The University of Wales has twice accused the BBC of conspiring against it in response to an undercover investigation of an alleged visa scam at a linked college.
In a letter to Times Higher Education this week, Nigel Palastanga, the university's pro vice-chancellor for learning, teaching and enhancement, claims that the BBC journalist who exposed the alleged improprieties was engaged in a "relentless pursuit" of the institution.
And on 7 October, the university sent a press release - which it later retracted - accusing the BBC and Welsh vice-chancellors of launching a "coordinated" series of attacks against it.
Last week, the BBC's Week in Week out - Cash for Qualifications programme used an undercover reporter to expose staff at Rayat London College - which awards degrees validated by the University of Wales - who were allegedly offering to "sell" a pre-MBA diploma to an overseas student. This would have allowed the student to enrol on a "fast-track" MBA course and thus be able to apply for a two-year overseas graduate work permit before next April, when such visas are to be phased out.
The programme broadcast footage of one lecturer at the college advising students on how to deceive the UK Border Agency. It also aired a secret recording showing the registrar explaining how students would be able to cheat in exams.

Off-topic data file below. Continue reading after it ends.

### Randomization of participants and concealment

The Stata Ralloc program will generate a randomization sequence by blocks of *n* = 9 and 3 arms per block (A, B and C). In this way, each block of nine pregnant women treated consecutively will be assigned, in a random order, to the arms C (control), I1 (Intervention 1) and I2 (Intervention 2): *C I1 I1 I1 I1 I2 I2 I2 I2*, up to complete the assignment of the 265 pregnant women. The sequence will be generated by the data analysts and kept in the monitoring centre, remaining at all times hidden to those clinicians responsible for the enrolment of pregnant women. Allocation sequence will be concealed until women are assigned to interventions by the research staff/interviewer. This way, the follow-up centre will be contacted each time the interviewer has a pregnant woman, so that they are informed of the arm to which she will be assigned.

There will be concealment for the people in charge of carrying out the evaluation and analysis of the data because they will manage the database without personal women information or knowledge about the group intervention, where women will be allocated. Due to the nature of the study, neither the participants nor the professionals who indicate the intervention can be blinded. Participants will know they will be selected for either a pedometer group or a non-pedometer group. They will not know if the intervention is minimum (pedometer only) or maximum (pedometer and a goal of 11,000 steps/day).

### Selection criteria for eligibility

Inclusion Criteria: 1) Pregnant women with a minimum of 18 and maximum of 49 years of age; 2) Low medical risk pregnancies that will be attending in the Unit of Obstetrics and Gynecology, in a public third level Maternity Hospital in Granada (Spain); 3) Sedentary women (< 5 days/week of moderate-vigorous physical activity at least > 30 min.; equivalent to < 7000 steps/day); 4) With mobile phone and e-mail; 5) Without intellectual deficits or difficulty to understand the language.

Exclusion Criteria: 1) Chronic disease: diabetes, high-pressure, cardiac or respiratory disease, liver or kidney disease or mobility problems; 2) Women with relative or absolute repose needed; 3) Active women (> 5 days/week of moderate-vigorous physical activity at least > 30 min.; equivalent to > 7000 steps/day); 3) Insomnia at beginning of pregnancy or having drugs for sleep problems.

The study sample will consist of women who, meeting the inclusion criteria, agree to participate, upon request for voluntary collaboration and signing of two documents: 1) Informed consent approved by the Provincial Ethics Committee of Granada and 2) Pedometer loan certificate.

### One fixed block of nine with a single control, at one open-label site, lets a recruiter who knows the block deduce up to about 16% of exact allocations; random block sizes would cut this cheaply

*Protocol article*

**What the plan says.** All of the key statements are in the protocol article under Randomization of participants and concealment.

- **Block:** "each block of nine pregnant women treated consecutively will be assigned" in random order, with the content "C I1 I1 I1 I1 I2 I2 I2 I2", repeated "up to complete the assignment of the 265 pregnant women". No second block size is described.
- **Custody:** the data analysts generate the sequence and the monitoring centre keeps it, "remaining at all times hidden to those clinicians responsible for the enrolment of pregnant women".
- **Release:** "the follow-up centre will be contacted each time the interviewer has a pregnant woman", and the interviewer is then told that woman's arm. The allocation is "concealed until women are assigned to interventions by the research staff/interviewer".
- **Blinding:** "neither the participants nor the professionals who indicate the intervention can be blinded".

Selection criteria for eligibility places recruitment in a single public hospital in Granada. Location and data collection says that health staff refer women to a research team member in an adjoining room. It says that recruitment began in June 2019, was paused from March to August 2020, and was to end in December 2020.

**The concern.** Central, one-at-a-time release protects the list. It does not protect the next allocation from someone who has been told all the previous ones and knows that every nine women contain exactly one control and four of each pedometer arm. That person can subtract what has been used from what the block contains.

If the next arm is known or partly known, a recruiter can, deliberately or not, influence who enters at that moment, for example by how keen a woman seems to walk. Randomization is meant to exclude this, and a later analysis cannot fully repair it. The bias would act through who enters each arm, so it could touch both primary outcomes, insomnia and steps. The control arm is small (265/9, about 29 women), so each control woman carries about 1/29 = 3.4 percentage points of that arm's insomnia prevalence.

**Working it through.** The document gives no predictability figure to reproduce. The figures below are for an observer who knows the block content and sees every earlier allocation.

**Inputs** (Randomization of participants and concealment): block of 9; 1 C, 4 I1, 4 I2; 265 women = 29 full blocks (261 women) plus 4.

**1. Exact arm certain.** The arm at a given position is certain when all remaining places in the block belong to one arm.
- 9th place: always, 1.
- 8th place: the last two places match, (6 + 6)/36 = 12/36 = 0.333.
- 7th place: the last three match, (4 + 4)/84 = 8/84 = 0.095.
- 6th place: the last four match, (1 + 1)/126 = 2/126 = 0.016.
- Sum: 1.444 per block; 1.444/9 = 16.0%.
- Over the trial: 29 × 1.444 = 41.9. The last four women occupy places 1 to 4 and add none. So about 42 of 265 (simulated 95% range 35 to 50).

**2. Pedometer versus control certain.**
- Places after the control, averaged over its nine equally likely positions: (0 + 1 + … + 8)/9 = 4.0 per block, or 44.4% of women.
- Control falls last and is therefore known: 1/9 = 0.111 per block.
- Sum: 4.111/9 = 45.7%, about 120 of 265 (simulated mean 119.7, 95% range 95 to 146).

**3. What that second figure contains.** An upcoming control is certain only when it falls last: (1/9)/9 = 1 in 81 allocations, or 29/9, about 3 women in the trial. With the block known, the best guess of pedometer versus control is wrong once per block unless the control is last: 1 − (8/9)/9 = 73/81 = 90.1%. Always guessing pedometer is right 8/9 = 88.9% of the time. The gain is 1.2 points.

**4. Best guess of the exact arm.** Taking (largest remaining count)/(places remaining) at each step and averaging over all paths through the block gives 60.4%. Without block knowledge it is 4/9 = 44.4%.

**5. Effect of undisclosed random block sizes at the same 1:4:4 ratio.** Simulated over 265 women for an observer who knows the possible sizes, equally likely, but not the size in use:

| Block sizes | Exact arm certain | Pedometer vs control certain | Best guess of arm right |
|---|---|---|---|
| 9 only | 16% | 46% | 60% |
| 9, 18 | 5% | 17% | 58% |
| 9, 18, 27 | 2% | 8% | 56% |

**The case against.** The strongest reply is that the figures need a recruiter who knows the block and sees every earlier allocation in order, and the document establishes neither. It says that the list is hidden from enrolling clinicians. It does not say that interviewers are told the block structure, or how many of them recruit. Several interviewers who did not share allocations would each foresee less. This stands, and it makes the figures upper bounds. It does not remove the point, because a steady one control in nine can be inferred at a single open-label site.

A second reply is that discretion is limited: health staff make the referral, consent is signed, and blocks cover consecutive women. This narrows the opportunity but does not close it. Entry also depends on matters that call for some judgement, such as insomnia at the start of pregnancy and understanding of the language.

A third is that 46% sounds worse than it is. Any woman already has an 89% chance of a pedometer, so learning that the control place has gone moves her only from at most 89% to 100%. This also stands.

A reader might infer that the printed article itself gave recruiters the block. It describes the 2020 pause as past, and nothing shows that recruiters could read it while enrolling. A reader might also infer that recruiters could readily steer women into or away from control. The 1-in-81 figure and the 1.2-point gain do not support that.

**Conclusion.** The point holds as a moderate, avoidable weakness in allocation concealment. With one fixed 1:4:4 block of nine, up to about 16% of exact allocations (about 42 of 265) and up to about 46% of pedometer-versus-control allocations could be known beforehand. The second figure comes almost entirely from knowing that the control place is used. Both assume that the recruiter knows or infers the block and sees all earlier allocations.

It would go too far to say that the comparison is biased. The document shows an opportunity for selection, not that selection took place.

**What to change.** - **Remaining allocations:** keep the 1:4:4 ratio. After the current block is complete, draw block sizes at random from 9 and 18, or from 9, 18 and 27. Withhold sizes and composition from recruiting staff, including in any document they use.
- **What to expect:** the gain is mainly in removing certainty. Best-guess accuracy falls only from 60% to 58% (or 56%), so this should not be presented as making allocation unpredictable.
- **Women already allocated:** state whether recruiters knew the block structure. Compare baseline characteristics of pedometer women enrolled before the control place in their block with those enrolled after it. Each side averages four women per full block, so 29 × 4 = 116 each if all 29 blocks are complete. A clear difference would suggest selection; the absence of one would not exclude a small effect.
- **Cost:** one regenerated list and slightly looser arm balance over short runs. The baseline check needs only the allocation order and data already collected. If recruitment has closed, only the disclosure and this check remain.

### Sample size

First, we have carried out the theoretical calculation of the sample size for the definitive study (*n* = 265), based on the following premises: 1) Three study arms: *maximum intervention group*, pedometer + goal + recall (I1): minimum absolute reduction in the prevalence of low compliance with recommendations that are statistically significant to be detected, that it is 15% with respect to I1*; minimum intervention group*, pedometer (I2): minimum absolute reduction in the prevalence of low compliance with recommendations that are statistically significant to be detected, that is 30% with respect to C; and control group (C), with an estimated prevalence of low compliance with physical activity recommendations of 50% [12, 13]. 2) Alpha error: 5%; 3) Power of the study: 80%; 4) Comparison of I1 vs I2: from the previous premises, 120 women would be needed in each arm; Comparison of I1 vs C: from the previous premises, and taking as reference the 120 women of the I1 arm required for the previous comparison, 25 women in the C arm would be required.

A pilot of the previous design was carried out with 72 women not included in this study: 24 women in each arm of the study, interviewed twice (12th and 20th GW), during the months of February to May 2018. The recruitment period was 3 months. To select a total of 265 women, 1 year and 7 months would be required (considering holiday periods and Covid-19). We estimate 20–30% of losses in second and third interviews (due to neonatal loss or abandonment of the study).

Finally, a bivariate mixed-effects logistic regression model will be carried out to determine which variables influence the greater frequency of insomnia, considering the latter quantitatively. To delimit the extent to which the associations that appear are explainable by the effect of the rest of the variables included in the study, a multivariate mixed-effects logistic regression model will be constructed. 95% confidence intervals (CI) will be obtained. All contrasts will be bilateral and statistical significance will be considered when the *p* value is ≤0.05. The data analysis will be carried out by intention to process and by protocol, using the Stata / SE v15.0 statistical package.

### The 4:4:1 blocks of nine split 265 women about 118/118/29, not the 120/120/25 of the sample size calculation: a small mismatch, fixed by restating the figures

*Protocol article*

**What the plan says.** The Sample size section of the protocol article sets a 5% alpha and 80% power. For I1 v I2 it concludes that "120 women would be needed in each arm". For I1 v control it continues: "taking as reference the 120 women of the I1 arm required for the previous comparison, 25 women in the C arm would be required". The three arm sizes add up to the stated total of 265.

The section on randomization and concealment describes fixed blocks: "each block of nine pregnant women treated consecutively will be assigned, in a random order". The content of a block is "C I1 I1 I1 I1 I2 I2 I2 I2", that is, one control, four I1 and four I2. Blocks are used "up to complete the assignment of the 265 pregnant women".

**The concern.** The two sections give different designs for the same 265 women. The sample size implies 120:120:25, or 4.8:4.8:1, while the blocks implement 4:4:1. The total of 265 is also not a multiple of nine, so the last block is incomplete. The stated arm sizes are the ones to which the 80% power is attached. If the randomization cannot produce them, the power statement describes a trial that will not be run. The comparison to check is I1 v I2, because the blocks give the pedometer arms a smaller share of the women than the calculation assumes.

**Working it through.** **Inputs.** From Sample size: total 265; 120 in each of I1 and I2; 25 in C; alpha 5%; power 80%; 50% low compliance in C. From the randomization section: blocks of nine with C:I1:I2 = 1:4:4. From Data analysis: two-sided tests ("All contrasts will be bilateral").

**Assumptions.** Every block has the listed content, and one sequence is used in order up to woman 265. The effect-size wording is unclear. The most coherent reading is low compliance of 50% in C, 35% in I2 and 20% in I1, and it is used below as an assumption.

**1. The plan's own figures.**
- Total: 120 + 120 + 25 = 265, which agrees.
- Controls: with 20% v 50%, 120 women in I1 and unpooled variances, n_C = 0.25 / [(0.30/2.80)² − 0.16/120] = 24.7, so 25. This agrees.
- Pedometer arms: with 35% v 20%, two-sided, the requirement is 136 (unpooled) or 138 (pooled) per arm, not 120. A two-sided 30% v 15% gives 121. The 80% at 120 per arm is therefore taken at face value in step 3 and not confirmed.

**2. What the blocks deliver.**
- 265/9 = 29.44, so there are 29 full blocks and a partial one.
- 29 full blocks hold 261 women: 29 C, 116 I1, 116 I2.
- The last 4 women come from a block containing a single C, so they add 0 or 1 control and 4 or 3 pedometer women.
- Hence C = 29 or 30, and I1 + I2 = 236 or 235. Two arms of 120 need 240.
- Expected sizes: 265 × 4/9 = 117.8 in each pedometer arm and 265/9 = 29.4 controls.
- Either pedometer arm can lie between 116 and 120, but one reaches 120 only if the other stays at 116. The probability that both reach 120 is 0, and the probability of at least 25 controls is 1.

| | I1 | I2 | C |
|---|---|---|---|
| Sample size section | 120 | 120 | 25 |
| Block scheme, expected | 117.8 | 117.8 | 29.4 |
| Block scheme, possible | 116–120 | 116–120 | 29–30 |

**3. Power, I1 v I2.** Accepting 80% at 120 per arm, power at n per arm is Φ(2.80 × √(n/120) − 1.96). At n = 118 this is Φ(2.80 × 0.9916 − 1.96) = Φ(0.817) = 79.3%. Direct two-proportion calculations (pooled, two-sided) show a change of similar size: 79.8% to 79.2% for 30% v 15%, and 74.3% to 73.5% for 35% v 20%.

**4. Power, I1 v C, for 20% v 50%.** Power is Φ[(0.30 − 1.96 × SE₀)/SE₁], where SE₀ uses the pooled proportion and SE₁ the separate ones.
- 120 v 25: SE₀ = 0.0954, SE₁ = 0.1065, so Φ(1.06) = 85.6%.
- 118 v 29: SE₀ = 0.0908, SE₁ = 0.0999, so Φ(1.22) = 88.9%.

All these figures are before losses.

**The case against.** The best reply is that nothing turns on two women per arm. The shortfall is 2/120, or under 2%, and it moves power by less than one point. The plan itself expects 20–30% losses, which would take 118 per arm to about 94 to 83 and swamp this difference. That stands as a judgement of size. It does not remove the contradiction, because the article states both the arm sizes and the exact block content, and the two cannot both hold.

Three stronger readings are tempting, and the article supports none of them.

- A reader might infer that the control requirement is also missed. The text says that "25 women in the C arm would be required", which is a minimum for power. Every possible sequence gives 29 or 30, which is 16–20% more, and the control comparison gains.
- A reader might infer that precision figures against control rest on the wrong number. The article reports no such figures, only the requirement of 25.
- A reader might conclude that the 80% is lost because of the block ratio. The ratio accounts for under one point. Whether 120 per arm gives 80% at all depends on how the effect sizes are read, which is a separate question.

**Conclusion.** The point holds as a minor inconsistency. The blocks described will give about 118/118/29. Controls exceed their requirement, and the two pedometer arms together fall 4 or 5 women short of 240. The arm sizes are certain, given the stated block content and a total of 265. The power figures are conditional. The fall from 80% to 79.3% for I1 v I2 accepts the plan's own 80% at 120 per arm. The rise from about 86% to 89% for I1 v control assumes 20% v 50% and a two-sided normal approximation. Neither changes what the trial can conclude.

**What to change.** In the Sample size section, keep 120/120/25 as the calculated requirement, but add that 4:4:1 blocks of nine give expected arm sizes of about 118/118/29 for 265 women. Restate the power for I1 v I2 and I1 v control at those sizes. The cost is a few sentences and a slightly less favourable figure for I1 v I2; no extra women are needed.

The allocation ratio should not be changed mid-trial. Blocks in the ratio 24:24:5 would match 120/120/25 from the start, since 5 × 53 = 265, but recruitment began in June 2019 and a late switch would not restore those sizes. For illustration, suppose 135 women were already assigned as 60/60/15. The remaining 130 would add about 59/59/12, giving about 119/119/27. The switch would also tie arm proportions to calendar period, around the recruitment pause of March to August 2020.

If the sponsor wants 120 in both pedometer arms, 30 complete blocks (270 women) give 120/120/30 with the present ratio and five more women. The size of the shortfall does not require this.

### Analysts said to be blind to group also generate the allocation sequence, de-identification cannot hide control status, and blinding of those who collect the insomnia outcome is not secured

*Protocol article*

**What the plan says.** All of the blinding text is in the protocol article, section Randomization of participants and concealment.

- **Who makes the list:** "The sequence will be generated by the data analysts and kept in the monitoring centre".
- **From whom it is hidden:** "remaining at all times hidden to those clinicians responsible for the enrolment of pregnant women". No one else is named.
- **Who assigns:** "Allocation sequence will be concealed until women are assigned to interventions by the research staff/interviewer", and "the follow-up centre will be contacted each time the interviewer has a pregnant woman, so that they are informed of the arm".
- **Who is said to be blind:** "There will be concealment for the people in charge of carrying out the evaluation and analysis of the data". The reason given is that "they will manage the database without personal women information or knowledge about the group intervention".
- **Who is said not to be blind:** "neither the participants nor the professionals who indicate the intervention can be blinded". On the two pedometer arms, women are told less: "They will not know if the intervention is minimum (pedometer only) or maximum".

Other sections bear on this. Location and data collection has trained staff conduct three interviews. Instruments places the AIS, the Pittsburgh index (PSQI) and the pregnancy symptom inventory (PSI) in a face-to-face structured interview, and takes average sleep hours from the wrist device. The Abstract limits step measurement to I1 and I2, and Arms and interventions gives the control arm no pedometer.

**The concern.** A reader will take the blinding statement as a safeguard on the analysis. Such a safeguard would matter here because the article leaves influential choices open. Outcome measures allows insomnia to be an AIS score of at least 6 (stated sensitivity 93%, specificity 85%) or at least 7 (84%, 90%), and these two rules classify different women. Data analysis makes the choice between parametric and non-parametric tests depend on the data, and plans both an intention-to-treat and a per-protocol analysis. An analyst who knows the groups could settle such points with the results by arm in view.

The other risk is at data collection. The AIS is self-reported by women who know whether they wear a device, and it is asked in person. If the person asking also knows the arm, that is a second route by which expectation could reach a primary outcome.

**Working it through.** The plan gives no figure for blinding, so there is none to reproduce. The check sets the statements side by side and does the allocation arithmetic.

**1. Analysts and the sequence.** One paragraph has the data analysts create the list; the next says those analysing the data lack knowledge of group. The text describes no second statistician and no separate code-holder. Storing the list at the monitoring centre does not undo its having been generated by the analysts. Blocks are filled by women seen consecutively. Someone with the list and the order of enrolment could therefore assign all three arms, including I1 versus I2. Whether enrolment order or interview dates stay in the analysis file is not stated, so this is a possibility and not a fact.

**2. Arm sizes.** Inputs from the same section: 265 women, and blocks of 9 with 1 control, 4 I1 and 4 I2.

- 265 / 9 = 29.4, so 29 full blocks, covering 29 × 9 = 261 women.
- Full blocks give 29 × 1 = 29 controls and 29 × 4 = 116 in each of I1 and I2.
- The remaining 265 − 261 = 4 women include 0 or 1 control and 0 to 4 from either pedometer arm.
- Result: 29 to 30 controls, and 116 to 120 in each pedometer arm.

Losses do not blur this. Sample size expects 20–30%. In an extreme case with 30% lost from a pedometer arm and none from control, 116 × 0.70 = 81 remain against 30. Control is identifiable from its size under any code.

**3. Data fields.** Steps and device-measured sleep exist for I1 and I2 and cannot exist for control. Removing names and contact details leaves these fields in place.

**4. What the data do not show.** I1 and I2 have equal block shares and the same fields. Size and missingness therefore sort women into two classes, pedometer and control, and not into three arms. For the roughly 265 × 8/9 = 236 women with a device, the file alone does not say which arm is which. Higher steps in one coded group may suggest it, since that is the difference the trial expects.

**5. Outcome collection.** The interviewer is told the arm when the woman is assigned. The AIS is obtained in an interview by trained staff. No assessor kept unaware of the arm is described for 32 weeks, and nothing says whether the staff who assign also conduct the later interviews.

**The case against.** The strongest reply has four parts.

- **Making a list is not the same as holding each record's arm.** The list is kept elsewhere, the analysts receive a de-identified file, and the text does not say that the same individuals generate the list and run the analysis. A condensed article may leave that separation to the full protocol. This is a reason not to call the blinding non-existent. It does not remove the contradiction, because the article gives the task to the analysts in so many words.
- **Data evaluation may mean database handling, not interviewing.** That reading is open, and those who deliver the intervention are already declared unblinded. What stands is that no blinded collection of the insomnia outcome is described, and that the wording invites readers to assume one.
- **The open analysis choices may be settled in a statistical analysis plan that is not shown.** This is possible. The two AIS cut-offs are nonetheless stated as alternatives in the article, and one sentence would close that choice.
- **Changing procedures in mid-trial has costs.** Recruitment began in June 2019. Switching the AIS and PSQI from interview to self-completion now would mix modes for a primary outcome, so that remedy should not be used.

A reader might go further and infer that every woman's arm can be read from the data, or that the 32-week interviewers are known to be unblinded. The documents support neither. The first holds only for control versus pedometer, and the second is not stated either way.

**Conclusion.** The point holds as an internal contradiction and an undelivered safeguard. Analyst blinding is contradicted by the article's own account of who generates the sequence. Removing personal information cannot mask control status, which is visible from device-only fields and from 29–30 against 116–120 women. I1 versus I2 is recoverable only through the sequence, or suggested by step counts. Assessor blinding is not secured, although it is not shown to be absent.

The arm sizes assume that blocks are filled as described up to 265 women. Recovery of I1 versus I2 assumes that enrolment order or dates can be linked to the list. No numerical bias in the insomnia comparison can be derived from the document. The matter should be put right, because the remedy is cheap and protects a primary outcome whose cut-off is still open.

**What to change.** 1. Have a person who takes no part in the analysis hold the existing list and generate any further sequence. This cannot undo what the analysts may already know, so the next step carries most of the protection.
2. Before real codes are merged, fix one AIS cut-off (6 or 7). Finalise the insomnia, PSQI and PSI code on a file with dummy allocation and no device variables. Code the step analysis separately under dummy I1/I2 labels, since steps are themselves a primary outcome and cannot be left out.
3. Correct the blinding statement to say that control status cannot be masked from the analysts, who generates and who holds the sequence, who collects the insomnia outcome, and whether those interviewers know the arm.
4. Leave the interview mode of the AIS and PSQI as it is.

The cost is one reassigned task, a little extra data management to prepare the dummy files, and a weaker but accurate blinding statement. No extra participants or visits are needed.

Since the programme's broadcast last week, the University of Wales has faced calls to disband from a group of five Welsh vice-chancellors known as the St David's Day Group.
Leighton Andrews, the Welsh minister for education and skills, has also called for the chairman of the council of the University of Wales, Hugh Thomas, to consider his position.
Of the alleged fraud, Professor Palastanga writes: "This serious issue, with implications for all UK universities who enrol overseas students, was obfuscated by the BBC Wales reporter, who undertook a relentless pursuit of the University of Wales - suggesting that they were somehow involved in this scam - but not mentioning by name any of the other universities they had discovered were victims.
"The faculty of the University of Wales absolutely refutes any suggestion that the university knew anything about this illegal practice, and has been appalled that the lack of any evidence did not deter the media from making serious allegations about the university."
The separate press release, titled "University of Wales - The Truth", says the institution "has been under a coordinated attack for 12 months by detractors and competitors".
The university later retracted the release, saying that the statement was an internal briefing note that had been made public by mistake.
BBC Wales declined to comment, as did the reporter who undertook the investigation.
Launching a "new academic strategy" last week, the university said it would no longer validate courses across the world unless it had much tighter control over how they were taught.